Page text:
• Archaeology

  • Anthropology

  • Lab science

  • Foreign language

  • Art history

  • Classical studies

Practical experience

Some MA programs in archaeology might also ask for practical experience from applicants. While this can sometimes refer to professional experience in the field, it can also describe hands-on experiences that students can complete during their undergraduate courses.

For example, archaeology students can benefit from completing labs and workshops on concepts like cleaning artifacts, using digging tools and handling artifacts safely.

Related: How To Become an Archaeologist: Education Requirements and Steps

What jobs can you get with an MA in archaeology?

Here are five jobs you can pursue with an MA in archaeology. For the most up-to-date Indeed salaries, please click on the links below:

1. Curator

National average salary: $52,978 per year

Primary duties: A curator specializes in organizing historical artifacts for storage and display. Curators can have many responsibilities, such as procuring art or artifacts to build new collections in museums, ensuring that any pieces a museum acquires are authentic and planning exhibits by choosing artifacts to include and designing their layout. While most curators work in museums, they can also find jobs at galleries and academic institutions that have special collections.

Related: Learn About Becoming a Curator

2. Professor

National average salary: $53,731 per year

Primary duties: A professor is an educator who teaches students at the collegiate level. Professors can have a wide array of job duties, such as developing curricula for students to follow throughout each semester, conducting lectures on topics of study and distributing and grading assignments like homework, tests and research papers. In archaeology, many professors also design labs or other activities that allow students to practice the concepts they learn in class, such as cleaning artifacts or identifying indicators of time periods on particular items.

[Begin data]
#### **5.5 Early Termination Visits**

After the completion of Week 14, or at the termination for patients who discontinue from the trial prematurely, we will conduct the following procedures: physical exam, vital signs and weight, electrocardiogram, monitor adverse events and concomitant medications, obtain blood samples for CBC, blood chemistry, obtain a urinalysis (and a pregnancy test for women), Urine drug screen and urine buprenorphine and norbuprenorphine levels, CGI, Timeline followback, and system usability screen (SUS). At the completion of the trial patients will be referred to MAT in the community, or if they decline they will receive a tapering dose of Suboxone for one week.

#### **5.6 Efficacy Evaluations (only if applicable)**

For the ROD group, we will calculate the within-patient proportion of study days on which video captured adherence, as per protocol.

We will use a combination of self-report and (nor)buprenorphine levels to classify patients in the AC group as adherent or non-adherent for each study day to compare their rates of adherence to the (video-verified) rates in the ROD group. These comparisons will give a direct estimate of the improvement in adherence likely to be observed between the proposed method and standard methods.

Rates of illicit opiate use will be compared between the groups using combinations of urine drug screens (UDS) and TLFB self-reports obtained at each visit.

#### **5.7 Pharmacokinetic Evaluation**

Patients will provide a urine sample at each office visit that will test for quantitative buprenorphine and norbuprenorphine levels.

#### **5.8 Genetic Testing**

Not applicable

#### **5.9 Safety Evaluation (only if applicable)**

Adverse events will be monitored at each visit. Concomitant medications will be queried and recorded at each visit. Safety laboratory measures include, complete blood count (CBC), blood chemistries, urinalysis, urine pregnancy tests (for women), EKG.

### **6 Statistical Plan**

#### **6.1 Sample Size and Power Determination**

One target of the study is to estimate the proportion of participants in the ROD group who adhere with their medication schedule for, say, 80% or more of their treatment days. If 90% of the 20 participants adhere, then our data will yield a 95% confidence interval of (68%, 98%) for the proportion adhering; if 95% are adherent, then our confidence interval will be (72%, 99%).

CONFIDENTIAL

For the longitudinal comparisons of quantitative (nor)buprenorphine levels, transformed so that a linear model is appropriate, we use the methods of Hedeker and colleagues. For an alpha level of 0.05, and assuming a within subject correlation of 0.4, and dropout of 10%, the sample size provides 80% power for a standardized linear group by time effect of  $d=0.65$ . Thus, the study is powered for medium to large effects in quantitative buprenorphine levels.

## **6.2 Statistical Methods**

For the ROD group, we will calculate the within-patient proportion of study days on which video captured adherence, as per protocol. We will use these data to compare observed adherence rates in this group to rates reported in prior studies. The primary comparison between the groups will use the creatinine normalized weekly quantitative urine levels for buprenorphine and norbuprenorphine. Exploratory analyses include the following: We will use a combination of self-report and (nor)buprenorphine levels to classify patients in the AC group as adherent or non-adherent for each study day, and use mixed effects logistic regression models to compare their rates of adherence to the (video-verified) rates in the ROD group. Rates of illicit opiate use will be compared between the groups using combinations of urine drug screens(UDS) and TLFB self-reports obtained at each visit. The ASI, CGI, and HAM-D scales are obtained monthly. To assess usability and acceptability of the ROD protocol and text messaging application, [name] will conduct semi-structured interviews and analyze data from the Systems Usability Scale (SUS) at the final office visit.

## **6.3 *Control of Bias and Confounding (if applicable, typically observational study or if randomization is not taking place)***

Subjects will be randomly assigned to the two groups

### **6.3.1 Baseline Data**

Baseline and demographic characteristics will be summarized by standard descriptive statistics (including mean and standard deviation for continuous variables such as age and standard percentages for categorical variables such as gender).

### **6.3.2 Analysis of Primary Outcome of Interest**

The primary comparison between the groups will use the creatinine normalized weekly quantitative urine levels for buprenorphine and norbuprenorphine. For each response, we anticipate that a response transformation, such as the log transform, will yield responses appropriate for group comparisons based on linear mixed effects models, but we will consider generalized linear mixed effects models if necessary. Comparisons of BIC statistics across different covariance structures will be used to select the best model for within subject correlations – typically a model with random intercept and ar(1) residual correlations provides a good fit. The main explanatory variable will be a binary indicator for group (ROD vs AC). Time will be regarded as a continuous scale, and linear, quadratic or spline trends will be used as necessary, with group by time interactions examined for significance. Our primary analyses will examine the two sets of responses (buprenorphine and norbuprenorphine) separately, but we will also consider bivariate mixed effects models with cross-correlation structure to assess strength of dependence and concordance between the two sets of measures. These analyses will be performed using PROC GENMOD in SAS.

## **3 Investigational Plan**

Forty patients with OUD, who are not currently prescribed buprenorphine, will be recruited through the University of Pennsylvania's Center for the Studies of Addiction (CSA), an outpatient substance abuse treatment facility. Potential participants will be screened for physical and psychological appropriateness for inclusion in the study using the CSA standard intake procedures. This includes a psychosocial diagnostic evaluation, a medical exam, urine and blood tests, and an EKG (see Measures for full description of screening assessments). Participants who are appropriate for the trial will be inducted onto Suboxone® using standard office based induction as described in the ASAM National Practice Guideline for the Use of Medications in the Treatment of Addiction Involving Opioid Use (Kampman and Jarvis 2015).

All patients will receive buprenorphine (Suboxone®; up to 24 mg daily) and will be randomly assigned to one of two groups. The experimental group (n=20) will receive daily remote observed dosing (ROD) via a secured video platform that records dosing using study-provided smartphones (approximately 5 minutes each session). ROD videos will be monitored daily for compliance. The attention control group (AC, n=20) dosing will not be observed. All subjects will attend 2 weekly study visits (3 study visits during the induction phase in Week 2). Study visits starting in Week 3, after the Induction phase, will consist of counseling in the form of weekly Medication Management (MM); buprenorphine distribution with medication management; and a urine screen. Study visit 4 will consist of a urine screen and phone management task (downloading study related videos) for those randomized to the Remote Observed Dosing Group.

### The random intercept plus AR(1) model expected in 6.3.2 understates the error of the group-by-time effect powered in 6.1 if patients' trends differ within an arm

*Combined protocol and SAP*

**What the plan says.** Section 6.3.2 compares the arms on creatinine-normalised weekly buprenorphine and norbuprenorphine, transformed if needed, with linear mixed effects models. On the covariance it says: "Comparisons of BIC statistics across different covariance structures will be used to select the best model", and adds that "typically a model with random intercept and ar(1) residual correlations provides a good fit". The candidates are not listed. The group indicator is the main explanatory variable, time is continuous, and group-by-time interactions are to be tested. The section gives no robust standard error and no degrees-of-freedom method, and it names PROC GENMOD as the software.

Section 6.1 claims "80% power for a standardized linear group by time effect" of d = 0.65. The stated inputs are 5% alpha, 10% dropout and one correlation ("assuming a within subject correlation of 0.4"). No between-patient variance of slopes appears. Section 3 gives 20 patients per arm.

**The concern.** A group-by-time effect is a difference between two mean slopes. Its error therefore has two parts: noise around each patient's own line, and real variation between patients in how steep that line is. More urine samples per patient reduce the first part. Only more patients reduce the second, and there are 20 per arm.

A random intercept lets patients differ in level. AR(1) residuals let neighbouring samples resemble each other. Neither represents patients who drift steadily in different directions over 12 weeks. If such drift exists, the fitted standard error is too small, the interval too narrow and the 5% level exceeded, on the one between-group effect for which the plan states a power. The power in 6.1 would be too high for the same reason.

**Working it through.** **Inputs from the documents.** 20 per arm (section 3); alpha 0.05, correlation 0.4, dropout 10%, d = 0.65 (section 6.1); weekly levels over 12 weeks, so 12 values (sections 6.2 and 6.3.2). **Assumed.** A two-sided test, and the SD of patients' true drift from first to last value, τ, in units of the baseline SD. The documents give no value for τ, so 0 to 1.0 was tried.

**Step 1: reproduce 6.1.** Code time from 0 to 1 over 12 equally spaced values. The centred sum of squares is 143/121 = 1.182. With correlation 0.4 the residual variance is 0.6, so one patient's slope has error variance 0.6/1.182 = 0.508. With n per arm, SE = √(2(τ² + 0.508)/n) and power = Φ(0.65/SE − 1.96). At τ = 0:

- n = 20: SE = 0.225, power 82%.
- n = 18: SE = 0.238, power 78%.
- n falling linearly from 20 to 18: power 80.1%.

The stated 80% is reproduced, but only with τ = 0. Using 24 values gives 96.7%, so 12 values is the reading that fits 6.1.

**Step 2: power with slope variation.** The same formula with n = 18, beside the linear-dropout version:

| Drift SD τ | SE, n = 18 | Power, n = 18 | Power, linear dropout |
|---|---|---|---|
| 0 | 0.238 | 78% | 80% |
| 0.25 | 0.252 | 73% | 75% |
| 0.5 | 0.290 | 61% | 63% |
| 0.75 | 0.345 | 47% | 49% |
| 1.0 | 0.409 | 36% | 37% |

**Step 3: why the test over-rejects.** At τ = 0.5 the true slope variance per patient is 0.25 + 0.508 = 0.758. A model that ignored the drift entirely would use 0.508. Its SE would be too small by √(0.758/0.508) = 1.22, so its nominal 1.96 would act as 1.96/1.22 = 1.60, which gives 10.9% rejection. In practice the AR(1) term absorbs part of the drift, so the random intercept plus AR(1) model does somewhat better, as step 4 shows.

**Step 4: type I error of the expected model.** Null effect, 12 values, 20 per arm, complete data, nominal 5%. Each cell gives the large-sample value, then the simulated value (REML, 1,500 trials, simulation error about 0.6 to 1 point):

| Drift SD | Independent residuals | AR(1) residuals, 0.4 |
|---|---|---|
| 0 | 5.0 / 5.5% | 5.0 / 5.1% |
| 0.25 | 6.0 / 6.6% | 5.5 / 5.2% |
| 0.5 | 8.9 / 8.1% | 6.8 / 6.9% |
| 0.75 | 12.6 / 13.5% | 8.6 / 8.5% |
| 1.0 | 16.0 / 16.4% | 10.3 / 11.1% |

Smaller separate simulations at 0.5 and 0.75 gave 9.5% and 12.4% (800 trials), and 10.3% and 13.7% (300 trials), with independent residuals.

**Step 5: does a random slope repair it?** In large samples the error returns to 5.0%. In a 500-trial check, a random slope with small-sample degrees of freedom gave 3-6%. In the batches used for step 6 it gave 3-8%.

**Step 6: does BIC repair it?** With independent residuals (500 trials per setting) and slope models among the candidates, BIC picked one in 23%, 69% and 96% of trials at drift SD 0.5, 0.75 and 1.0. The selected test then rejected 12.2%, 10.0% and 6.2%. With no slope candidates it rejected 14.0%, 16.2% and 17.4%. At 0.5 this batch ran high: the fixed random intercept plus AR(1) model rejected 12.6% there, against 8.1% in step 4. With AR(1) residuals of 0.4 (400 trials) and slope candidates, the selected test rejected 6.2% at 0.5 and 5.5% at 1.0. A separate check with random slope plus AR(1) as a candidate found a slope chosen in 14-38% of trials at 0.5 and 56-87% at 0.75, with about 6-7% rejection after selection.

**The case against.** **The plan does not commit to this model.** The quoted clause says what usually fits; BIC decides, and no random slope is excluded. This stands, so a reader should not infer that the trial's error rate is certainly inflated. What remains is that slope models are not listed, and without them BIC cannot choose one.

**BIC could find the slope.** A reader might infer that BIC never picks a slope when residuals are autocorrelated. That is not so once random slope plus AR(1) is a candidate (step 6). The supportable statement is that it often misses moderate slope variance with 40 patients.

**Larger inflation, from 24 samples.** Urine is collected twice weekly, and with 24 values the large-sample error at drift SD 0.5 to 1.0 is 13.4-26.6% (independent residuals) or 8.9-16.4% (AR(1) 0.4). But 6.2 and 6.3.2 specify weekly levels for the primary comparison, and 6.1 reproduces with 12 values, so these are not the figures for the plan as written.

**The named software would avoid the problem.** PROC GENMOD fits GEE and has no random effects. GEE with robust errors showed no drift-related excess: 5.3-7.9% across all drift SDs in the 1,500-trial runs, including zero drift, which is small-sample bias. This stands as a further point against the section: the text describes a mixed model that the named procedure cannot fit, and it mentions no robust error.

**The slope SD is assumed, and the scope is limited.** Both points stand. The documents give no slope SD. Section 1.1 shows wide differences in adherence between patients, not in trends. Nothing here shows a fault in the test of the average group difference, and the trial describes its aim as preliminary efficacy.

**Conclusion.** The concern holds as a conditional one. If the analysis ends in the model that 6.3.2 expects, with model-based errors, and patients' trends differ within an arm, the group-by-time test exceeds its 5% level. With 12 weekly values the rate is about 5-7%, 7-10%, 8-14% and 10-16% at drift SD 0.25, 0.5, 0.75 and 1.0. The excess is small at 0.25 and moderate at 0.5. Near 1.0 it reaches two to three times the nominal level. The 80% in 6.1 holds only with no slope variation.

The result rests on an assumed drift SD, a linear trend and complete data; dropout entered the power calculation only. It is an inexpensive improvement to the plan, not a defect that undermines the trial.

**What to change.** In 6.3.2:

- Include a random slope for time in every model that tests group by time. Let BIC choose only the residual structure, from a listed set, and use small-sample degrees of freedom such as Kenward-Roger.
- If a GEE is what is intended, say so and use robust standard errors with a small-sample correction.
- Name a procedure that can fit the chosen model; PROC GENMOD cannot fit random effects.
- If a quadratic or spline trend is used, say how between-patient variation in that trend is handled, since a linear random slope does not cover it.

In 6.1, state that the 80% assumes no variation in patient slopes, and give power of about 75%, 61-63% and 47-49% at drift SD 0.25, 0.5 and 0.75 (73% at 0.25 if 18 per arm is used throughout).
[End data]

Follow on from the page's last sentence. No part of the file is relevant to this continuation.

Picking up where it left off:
3. Archaeologist

National average salary: $58,289 per year

Primary duties: An archaeologist is a research professional who uses specific methodologies to explore historical artifacts. Their job can involve completing archaeological digs to uncover items from ancient communities, using artifacts they find to learn about past communities' behaviors and preserving artifacts they find for future research and observation. Many archaeologists also take photographs and write detailed notes during excavations that they can use to write reports or research papers about their findings.

4. Field technician

National average salary: $60,009 per year

Primary duties: A field technician is a specialist who can perform technical job duties on a work site. In archaeology, these professionals can conduct reconnaissance surveys to learn about the historic resources that a location might offer, create grids on excavation sites for archeological digs and collect artifacts for cleaning and storage. Many field technicians also spend much of their time documenting the artifacts that a team finds so they can easily find them later to conduct closer observations.

5. Researcher

National average salary: $67,028 per year

Primary duties: A researcher is an expert in a particular field who gathers information about specialized topics. In archaeology, researchers can have job duties like analyzing artifacts that archaeologists recover from excavations, conducting extensive research on specific communities to learn more about an area's history and developing theories for the behaviors of ancient communities based on archaeological finds and existing research. Researchers often also write reports or research papers they can share with other industry experts and the public.